Eat Small and Frequently – The typical diet of many includes no breakfast, small lunch and a big dinner. That won’t work when trying to lose weight and especially when trying to speed up your metabolism. Think about a race car. Only the best fuel goes in, and it goes in at frequent intervals. Our human body is no different.
Stay Hydrated – Drinking water frequently also speeds up your metabolism and helps your body process foods. Keep a water bottle by you at all times and avoid sugary drinks. Water is an essential nutrient for survival. There is a reason for that.
You may need to eat more calories this time of year. Depending on what you’re hunting, hunger and dehydration can come on in a hurry.
Prepare for the Day – Make sure you pack plenty of healthy snacks for the day. Since you never know how things will work out, be prepared for the worst. Almonds, low-sugar protein bars and dried fruit are all good options to pack and carry.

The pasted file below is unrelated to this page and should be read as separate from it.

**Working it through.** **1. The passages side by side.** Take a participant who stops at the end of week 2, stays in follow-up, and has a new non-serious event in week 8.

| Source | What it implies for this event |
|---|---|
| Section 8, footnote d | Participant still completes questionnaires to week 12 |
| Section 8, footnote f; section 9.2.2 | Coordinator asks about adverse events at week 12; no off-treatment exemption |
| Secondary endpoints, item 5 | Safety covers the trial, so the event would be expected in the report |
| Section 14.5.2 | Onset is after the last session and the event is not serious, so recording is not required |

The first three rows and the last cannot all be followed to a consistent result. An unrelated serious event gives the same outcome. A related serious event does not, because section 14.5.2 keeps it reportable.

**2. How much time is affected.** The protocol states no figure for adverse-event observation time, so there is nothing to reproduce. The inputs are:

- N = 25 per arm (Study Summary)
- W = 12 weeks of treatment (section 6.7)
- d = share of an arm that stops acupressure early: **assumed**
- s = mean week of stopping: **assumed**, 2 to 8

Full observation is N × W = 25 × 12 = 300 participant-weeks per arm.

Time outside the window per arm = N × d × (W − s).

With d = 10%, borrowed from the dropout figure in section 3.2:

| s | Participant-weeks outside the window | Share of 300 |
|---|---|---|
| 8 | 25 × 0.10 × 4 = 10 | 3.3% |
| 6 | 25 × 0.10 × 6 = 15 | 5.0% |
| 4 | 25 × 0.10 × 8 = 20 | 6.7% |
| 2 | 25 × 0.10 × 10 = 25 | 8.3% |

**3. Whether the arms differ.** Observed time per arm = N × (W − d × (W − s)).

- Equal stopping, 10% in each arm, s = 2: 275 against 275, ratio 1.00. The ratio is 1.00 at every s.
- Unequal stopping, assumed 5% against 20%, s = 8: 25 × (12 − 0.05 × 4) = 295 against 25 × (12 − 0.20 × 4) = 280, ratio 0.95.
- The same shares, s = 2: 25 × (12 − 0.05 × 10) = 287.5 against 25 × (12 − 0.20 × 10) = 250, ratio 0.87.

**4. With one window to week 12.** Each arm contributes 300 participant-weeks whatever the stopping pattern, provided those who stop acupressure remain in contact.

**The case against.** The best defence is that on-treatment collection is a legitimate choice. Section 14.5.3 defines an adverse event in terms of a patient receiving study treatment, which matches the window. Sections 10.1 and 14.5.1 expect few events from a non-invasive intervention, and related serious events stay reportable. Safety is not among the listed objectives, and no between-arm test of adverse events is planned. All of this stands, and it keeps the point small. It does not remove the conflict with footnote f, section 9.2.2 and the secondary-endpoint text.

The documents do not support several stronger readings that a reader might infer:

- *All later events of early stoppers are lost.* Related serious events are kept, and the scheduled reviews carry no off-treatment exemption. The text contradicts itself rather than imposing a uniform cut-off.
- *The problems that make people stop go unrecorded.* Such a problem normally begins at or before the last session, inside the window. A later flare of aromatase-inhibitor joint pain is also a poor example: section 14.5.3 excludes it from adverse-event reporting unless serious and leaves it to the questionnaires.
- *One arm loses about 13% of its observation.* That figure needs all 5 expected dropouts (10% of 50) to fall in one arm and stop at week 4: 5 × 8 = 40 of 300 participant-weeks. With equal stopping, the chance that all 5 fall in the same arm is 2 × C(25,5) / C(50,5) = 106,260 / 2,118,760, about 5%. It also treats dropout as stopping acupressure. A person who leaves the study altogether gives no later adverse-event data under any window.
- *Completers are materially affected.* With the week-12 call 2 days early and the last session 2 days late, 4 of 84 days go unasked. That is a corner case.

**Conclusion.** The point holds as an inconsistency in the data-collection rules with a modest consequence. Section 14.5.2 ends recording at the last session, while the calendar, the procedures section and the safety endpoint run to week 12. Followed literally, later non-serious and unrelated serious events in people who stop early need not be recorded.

Nothing ruins a hunt like overindulging the night before. I have seen many hunts ruined due to lack of hydration and the body not working right. Limit your alcohol intake, and eat during or after you drink to avoid binge eating on that duck blind breakfast.
As we age, hunting doesn’t get any easier. Decreased strength, muscle tone, flexibility, endurance and particularly motivation can make hunting difficult. The thrill of chasing a big buck or getting your boat into your favorite honey hole can lead to a series of pulled muscles, shaky legs and gasping for breath. At almost 60, I am working hard to make sure these scenarios don’t happen to me, because I want to hunt well past retirement. As do you. ■